The muckraking is harrowing enough, and McCarthy takes an admirably authentic approach to the material with little in the way of sensationalizing the material or bogging it down with award-friendly sentimentality. The result is an ensemble piece that accumulates the combined talent into a quiet tour de force. Nobody is showing off, and thus everyone is able to convey this horrible story with the appropriate shock. Michael Keaton, Mark Ruffalo, Rachel McAdams, Liev Schreiber, John Slattery, Brian d’Arcy James, and Stanley Tucci as their erstwhile legal ally make this a riveting piece of cinema in the vein of All The President’s Men and Zodiac. See it at once, and read our full review here.
The Hunger Games: Mockingjay – Part 2 (November 20, 2015)
Like Reaping Day, it’s coming: the final adventure of Katniss Everdeen. While the first part of The Hunger Games: Mockingjay has already come to pass, the real grand finale is still almost a year away. In the culmination of four films and three books, Jennifer Lawrence’s iconic heroine must go from figurehead of a resistance from District 13 to actual leader and warrior. This is not a game, and there is no guarantee of any lone survivor. It will be the event that all of pop culture will coalesce around. Gale or Peeta? It doesn’t matter; everyone is there to see the Girl on Fire engulf a nation—and not just Panem. Read our review of Part 2 here.
Watch Mockingjay – Part 2 on Amazon.
Carol (November 20, 2015)
One of the best romantic movies of the year is also one that stands poised to get plenty of awards attention. Carol marks director Todd Haynes’ latest foray into the world of post-war America after Far From Heaven and the HBO miniseries Mildred Pierce. Gorgeously shot on 16mm film, this is also Haynes’ most visually impressive effort to date as it evokes a sense of desire and yearning, as felt by a young department store clerk (Rooney Mara) upon the sight of a married New York socialite named Carol (Cate Blanchett).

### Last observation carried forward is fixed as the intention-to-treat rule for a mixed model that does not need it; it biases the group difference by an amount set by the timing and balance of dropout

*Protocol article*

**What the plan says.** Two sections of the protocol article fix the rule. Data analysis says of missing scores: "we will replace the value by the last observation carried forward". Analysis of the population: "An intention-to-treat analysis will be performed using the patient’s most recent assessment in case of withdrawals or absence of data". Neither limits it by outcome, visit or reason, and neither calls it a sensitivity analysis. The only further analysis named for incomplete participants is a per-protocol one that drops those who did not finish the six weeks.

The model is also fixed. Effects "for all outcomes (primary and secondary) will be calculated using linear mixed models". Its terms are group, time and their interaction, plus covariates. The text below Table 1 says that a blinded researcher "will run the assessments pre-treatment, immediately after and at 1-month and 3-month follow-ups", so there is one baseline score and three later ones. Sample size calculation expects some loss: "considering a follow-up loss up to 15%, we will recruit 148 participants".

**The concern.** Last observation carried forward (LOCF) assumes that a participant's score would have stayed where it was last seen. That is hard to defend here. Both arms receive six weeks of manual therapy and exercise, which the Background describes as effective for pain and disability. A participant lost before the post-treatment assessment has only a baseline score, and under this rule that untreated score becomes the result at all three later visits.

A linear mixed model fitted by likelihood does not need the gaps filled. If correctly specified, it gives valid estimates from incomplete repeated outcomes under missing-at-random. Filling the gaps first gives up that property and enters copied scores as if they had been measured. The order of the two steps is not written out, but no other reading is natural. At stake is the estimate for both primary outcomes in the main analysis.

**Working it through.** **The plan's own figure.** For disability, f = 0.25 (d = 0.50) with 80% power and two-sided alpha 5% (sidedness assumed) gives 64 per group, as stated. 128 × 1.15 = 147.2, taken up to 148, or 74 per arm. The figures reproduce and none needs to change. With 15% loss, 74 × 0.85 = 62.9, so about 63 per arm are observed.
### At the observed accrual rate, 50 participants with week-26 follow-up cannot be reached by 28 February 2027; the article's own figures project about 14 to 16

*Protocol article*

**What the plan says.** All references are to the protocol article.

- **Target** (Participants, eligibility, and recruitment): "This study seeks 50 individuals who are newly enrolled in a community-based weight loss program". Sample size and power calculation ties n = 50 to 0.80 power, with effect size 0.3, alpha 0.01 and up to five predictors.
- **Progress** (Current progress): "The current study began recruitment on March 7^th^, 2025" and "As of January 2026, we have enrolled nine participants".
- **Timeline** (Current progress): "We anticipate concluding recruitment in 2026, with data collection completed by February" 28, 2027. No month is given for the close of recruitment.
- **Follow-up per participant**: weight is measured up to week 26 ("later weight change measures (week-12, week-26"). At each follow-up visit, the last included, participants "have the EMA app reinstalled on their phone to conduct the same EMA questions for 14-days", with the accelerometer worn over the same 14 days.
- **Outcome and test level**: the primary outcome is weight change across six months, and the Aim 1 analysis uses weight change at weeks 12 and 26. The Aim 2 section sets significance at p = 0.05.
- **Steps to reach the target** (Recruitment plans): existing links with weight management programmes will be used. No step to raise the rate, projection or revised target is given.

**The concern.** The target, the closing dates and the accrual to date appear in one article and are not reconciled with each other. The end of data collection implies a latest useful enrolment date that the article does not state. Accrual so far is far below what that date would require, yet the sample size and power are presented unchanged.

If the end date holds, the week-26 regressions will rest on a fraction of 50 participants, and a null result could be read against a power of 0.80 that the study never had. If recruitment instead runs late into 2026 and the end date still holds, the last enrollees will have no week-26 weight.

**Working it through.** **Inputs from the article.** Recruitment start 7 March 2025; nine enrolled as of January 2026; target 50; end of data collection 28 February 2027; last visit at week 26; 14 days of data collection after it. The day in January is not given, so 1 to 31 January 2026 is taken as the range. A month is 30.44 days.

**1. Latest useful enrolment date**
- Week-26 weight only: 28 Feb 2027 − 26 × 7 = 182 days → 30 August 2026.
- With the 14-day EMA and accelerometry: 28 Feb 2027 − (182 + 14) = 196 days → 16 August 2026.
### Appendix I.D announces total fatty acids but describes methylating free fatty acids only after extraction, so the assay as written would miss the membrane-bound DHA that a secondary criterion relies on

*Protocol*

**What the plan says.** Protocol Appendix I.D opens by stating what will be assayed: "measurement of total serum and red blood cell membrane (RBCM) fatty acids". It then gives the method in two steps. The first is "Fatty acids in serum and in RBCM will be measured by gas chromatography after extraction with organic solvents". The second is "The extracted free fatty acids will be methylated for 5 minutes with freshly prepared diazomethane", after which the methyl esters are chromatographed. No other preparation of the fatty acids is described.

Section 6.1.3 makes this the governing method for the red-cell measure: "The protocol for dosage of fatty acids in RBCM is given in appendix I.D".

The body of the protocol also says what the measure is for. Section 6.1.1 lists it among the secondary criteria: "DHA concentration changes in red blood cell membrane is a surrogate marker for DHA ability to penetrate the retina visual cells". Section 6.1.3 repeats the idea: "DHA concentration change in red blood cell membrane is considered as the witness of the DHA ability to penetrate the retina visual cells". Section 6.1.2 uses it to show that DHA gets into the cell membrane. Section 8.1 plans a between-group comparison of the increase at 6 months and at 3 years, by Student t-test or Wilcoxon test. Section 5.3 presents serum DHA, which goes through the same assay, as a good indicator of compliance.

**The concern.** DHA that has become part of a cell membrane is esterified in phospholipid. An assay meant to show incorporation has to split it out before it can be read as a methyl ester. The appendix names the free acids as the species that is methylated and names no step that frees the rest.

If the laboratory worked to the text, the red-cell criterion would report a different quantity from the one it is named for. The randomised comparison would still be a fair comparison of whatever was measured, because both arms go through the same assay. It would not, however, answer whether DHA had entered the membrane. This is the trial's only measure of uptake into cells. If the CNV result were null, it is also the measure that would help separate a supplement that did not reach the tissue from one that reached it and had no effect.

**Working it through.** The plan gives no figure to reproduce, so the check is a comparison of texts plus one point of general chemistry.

Adapted from Patricia Highsmith’s novel The Price of Salt, the painstakingly delicate Carol has all of Haynes’ tasteful hallmarks but also a sense of immediacy and verisimilitude not seen in his earlier efforts. And more crucially, Blanchett and Mara give captivating performances that illuminate a bygone age of femininity, as well as oppression since their romance is so forbidden by all those around them. This will be catnip for Oscar voters, but everyone else should be moved by the visual poetry of emotion elicited by the filmmakers and cast onscreen.
Macbeth (December 4, 2015)
This version of the Scottish play should have filmgoers ready to line up around the block, because to date this has remained one of the most difficult tragedies of the Bard for filmmakers to tackle. Despite there being a number of impressive cinematic interpretations of Romeo and Juliet, Hamlet, and even an Othello or two worth at least viewing, no filmic version of Macbeth has done justice to this yarn of ambition, hubris, and three monstrous witches who can see a wood move. But a traditionally medieval setting for this 2015 iteration promises to pay visual fealty to the original concept, and Michael Fassbender and Marion Cotillard as the Usurper King and his sanitary wife is incredibly intriguing. It more than earns a spot on this list that will not be put out.